CREATIVE PEAKS: New Blood

By on August 9, 2017

The Art Fair’s “local emerging artist” joins an esteemed crew of creatives this weekend.

‘Moran’ by Natalie Connell

JACKSON HOLE, WY – Make no mistake—the Art Association’s summer art fairs aren’t some last-minute craft fair, or backyard sale where anyone can set up a booth. “It’s legit,” artist Natalie Connell said.

Indeed, the event is selective and competitive and draws incredible artists from around the country. It’s why Connell almost didn’t apply for a juried show—she was a little intimidated. But knowing she had nothing to lose, Connell submitted her work and was accepted. Then the deal got sweeter: through another application process she was named the Local Emerging Artist for the fair.

Connell is one of 145 artists who will show work in the fair. It will feature artists from 25 states selling jewelry, ceramics, paintings and metal work, each selected by a jury of professional artists, curators and gallery owners.

This is the 51st year the Art of Association of Jackson Hole has presented the art fair. According to a press release from the Art Association, the July art fair drew more than 5,500 people. The August fair will feature activities for all ages throughout the weekend, including yoga, an obstacle course and a performance from the Grand Teton Music Festival, as well as other musicians like Aspen Dawn Jacquet, Coburn Larsen, Rob Bass and DJ Bdubz. There also will be face painting and henna tattoos for kids, as well as a creative hands-on project.

The August art fair features 98 different artists from the July event, including Connell. The Emerging Artist designation is meant for artists who have limited experience exhibiting and selling work. With the title, Connell receives assistance and a mentor to guide her through her first Art Fair of Jackson Hole.

A jury selected Connell as emerging artist, noting her work in the last year and a half using ink, acrylic and watercolor on wood to create distinctive pieces.

For Connell, this award is emblematic of a lifelong affair. As a child, she told her mother she was going to draw a picture a day and if she kept with it, when she grew up she’d be an artist.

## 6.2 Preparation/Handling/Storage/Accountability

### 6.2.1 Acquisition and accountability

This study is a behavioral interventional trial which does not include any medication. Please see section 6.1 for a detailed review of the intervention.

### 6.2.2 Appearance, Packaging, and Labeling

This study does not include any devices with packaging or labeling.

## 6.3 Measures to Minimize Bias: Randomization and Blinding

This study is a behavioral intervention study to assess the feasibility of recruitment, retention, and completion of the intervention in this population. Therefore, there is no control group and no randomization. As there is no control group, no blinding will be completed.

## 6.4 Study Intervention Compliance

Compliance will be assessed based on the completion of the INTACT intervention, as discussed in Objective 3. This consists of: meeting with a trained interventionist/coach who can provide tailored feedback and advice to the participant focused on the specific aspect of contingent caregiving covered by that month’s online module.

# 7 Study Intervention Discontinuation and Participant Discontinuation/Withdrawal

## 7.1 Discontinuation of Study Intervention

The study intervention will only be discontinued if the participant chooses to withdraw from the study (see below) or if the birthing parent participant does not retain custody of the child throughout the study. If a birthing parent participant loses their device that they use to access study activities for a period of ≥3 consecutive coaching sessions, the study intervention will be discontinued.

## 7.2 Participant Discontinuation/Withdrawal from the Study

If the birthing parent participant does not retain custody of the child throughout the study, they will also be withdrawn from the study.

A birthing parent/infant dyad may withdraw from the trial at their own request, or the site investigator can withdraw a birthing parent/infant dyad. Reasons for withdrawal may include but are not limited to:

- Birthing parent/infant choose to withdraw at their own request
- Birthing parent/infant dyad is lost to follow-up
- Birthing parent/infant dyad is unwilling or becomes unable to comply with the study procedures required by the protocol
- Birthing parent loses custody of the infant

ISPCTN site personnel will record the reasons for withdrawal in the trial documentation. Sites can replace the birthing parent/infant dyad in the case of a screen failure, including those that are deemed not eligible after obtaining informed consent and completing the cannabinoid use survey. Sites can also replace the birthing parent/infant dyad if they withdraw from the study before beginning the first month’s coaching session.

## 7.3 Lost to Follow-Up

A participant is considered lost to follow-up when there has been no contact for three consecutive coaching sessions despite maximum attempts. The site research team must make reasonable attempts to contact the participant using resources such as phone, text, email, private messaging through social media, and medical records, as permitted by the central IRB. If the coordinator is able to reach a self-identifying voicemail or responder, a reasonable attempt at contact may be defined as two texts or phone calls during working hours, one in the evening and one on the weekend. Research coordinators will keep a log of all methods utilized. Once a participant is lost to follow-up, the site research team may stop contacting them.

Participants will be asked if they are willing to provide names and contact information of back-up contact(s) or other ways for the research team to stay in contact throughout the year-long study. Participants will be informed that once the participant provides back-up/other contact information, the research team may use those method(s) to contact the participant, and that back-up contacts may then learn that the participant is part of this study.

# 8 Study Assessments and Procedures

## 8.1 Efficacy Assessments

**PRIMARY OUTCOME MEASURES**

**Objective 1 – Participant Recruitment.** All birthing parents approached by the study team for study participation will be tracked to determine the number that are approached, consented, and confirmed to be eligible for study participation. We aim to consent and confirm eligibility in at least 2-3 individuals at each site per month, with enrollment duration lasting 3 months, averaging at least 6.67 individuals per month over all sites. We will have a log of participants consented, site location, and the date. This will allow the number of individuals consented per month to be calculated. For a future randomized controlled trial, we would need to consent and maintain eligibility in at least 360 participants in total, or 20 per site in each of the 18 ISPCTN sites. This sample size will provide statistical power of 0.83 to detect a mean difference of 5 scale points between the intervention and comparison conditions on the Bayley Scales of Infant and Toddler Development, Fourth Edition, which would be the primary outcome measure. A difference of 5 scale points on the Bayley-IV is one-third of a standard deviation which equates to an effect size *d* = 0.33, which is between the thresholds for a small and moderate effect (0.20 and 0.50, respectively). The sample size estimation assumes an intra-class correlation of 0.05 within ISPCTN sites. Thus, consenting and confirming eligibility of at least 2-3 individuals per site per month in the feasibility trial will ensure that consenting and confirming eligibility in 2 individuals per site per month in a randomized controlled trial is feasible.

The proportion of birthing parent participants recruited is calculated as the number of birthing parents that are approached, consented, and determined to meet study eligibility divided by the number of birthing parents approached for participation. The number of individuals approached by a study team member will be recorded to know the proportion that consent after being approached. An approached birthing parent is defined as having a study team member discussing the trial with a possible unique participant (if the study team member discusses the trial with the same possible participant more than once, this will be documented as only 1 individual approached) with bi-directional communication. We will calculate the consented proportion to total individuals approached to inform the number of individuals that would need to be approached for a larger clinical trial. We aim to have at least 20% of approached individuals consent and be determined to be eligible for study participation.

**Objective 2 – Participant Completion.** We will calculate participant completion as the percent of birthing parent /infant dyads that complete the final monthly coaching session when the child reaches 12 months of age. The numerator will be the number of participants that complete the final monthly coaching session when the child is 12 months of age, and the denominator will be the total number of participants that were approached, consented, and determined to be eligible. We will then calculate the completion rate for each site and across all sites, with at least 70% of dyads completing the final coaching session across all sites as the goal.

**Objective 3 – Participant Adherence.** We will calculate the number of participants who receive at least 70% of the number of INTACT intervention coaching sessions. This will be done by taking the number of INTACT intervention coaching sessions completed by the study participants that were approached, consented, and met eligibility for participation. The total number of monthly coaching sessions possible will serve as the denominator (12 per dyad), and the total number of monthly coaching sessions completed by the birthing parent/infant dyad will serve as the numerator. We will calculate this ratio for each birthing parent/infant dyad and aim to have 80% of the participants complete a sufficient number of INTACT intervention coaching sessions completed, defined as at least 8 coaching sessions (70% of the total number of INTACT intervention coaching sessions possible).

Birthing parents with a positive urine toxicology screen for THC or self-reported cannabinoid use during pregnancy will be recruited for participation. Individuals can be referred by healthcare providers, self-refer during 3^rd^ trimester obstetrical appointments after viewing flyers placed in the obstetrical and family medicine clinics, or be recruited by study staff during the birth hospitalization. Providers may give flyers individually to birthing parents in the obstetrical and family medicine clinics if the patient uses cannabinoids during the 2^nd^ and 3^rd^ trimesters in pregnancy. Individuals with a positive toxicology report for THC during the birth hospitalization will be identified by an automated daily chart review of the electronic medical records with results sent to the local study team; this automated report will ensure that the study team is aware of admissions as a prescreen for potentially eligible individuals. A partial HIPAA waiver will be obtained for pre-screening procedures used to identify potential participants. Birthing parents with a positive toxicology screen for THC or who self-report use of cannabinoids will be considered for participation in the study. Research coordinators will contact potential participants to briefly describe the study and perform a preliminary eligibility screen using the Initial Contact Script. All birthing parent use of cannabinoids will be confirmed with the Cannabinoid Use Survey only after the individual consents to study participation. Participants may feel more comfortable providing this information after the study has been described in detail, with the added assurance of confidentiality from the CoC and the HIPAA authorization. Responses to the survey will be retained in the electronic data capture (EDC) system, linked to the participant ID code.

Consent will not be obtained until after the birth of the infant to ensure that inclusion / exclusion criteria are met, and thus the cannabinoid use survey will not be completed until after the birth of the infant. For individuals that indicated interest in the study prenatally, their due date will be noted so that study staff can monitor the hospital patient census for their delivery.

“Art has always been there in various forms my entire life,” she said.

Connell actually stuck to the schedule for several years. But as she got older, she viewed art more as a hobby, listening to the voices that said she could never make a living doing something so creative.

She eventually taught herself graphic design and found a creative outlet in her work. It reignited the creative part of her brain and when she wasn’t working as a designer, she was painting, she said. In 2015, she found herself established as a graphic designer, no longer spending hours trying to find work, and she took a daylong painting class in the Tetons. It reminded her how much she loved to paint and she decided she wanted to devote more time to art.

In the last few years she’s shown work at small shows and she’s pushed her paintings in new directions and experimented with various mediums.

“I’ve realized if you want to do watercolor, acrylics and paint in the same piece and still call it fine art, that’s fine,” she said.

Most recently she’s experimented with watercolor painting on wood. She’s magnetized to capturing the things she knows best—nature and the mountains. Her work currently explores fleeting but intense moments outside, like the few seconds you see an animal in the wild and make eye contact, or that moment when you are on an early morning ski tour and the sun finally breaks the darkness and you see your objective for the first time. “Those are the moments I’m trying to capture in a painting,” she said.

Connell will bring about 20 paintings, most watercolors on wood, but a few acrylics on canvas, to the art fair. She’ll also have some prints and notecards.

“And whatever else I can finish in the next week,” she said.

She is going into it without expectations. Of course, she wants to sell work, but she hopes to find, as her mentor did, that she starts conversations with art lovers that turn into relationships that last years. And she hopes this showing at the art fair is just the beginning. PJH

Art Fair of Jackson Hole, 10 a.m. to 6 p.m. Friday and Saturday, August 11 and 12 and 10 a.m. to 4 p.m. Sunday, August 13 at Miller Park in downtown Jackson, $5; free for kids 10 and under and Art Association members.

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